measure output, not time: full-time versus full-focus

let’s be honest: time management fails knowledge workers (i wrote about a piece of this over here. anyone who has worked a desk job is keenly aware of this. it shows up in all sorts of ways. dragging out or procrastinating on simple tasks and being overworked despite a clearly defined set of deliverables are just two examples.

the 40-hour work week, which was advocated for by labor activists on behalf of workers who were working 70 hour weeks, but also a little bit from henry ford, made (more) sense in an industrial era. when you and your organization produce widgets at a certain rate productivity can absolutely be measured in time. 100 widgets (cars, bikes, planes, stamps, pencils, whatever) per hour times the number of hours is your output. it makes sense in that context that, if you’re being paid on output, that measuring time is an appropriate proxy.

however, the outputs of knowledge work are totally different. first of all, the what that is being produced has totally changed. knowledge workers produce so many different things that it’s nearly impossible to imagine comparing them all with a single metric (output per unit time). additionally, how those outputs are produced varying wildly. not only do they vary from job to job, but sometimes within a single person’s role in a single organization, producing the first “thing” can take a week, the second can take a year, and the third could take two days.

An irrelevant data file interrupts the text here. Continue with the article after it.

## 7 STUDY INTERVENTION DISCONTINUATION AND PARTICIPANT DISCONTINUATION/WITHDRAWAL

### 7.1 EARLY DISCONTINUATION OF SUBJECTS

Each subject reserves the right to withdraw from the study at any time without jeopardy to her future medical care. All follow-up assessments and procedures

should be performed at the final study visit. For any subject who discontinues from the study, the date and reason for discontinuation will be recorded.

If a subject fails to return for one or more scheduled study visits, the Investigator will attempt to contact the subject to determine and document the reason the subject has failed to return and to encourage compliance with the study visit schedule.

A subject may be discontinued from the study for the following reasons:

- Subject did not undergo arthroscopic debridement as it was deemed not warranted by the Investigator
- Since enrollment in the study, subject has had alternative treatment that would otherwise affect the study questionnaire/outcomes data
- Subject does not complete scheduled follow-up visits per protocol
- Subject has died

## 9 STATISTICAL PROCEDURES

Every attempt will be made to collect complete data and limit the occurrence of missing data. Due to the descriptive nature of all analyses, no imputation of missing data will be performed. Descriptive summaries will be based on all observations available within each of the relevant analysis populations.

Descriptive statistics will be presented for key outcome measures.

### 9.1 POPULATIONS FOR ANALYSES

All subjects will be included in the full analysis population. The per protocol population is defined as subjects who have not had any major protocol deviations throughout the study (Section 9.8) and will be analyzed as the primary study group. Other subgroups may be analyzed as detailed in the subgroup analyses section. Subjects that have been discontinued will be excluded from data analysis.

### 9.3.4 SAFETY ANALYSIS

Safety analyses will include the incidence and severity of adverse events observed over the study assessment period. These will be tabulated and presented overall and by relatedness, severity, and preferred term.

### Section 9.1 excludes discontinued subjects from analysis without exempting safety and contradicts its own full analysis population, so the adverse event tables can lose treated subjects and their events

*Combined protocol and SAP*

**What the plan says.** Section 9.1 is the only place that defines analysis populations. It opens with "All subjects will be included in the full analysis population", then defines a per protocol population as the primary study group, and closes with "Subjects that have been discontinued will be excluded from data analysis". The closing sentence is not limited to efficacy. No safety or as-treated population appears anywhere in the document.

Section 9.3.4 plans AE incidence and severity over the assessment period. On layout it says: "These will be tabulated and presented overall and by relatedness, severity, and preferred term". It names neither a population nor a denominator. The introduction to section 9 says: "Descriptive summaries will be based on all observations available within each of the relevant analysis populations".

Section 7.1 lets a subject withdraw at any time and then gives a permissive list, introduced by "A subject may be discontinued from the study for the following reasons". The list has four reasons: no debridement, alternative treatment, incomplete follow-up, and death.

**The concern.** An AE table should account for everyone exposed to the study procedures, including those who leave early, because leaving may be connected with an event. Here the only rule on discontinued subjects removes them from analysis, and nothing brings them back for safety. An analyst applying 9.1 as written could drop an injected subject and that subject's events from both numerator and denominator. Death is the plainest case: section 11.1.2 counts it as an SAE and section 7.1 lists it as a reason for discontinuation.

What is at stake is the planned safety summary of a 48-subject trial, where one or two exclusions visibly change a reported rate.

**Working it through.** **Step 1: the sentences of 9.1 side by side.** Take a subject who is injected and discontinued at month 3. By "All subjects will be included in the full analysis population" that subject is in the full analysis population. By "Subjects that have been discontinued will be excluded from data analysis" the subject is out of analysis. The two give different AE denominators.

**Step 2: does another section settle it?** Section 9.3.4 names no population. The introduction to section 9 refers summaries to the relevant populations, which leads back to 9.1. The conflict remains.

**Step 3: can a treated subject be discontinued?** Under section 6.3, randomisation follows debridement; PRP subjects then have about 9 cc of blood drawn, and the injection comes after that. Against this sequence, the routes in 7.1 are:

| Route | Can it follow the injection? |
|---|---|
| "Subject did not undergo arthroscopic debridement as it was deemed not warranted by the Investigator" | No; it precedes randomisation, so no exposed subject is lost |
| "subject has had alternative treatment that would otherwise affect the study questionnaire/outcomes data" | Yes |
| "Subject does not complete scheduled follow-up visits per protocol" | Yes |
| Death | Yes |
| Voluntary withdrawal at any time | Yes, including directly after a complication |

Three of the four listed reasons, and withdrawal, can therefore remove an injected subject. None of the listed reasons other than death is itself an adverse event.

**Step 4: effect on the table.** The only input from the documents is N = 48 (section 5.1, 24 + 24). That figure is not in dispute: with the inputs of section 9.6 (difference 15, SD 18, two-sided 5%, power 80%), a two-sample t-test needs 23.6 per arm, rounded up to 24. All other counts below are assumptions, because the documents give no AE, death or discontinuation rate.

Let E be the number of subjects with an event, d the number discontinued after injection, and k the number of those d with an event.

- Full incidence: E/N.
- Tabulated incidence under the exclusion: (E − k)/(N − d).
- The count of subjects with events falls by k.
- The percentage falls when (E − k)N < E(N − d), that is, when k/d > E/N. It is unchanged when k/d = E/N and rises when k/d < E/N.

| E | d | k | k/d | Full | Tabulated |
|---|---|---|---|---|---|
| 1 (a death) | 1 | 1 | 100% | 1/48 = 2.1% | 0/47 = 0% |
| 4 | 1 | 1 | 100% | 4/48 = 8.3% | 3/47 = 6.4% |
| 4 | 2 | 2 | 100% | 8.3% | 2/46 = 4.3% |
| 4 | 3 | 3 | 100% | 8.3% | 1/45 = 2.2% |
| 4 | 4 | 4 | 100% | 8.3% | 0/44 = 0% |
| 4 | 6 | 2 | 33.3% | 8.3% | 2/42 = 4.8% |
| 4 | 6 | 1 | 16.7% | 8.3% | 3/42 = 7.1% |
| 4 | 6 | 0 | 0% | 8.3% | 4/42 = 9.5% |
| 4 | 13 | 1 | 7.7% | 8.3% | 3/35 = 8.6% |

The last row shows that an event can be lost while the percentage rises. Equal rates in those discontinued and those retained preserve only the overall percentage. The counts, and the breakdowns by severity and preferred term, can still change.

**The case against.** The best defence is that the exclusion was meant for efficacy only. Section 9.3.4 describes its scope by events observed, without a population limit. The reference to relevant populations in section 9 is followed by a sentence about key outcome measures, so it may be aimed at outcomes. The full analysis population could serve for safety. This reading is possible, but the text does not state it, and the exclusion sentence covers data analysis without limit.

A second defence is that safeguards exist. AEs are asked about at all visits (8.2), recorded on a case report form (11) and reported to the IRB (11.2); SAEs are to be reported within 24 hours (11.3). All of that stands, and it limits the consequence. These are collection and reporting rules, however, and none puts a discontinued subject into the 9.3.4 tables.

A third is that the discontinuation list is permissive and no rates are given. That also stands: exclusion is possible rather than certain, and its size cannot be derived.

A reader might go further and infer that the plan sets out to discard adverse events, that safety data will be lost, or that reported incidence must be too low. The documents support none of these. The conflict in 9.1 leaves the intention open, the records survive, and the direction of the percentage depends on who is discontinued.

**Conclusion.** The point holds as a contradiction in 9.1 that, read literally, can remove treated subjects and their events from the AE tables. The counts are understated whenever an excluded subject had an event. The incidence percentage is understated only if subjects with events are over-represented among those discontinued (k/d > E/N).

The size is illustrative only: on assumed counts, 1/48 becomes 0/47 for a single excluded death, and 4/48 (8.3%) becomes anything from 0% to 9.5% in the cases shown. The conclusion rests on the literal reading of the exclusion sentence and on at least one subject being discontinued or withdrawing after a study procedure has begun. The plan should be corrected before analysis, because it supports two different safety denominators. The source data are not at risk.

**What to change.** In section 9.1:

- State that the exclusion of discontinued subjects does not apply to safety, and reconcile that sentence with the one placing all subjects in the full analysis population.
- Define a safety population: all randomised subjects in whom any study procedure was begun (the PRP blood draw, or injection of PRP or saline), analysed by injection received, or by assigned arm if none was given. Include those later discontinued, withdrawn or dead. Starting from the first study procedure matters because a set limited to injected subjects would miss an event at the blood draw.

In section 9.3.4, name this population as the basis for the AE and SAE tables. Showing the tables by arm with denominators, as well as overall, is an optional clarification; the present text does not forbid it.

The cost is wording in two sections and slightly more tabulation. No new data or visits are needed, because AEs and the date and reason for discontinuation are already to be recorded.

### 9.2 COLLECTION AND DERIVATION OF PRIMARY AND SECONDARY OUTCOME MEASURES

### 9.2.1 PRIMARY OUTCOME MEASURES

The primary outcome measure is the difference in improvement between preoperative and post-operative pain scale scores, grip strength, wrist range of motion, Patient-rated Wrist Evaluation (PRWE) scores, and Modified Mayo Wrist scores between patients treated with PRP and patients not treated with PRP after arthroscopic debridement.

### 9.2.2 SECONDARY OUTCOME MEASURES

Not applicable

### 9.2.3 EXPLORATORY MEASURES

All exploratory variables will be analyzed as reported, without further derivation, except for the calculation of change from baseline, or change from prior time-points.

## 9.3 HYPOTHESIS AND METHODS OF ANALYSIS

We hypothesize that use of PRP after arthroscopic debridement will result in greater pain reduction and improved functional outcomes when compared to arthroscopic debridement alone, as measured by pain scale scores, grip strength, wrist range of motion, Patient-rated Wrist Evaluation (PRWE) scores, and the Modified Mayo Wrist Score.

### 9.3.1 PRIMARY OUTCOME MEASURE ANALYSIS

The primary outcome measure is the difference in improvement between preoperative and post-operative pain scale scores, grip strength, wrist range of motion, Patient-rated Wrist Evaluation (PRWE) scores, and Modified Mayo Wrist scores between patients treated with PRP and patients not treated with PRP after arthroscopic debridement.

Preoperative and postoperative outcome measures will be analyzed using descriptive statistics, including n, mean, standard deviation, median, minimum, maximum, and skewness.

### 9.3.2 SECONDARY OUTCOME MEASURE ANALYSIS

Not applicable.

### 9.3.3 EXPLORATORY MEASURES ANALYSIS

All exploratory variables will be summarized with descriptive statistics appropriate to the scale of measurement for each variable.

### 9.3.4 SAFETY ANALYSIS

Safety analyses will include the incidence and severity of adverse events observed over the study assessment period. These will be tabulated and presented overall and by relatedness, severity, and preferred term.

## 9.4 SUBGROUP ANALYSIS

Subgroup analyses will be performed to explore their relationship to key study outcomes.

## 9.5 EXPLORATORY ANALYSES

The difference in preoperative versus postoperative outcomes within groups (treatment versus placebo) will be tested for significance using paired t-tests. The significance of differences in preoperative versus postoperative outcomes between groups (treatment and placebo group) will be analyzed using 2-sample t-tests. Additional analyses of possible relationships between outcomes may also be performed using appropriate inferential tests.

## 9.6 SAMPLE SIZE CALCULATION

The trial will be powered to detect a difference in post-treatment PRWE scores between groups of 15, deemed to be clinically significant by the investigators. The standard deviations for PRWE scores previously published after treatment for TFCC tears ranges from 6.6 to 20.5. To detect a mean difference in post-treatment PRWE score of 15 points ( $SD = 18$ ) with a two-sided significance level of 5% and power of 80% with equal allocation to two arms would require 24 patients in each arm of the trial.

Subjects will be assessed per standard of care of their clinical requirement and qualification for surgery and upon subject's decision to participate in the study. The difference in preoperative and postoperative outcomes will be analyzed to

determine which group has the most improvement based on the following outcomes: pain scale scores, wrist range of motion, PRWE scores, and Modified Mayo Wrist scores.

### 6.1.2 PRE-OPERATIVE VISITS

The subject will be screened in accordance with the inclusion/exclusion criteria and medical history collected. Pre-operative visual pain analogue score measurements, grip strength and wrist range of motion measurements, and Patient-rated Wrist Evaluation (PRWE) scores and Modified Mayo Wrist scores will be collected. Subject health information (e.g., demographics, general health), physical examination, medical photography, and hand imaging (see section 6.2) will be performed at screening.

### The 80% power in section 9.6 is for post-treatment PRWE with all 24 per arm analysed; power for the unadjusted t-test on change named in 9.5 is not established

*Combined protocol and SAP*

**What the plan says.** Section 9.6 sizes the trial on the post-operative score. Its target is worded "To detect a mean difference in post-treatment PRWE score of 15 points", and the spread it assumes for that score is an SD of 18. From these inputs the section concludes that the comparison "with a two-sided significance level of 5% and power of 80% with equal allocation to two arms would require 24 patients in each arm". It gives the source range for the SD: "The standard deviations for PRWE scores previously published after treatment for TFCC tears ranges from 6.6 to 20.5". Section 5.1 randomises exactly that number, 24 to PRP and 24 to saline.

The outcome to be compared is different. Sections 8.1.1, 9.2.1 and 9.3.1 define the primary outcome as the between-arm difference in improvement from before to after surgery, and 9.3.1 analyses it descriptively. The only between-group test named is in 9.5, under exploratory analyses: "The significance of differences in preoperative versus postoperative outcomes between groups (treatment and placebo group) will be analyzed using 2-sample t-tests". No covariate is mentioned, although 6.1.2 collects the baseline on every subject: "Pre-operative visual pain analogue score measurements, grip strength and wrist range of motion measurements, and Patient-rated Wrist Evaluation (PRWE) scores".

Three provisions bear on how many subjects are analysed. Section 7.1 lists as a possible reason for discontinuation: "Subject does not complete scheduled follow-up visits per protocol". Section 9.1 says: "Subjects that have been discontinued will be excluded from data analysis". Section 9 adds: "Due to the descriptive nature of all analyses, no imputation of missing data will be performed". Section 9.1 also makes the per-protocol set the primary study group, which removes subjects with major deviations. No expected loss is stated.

there are a ton of other reasons why counting time fails in a world of knowledge work, but for now, i’ll let that be.

what i really want to be thinking about is how to shift into a new frame.

for the past few months, ross and i have been tossing around terminology like ‘full-focus’ versus full-time. full-focus, although imperfect, implies more directly that your production is aimed towards a single job (or task or whatever). it then doesn’t matter how long it takes you to produce what it is you produce. as long as you get it done when it needs to be done, it shouldn’t matter how long it takes.

there’s more to this thinking, but, as hemingway used to say, “Always stop for the day while you still know what will happen next.” my ten minutes for today (15) is up!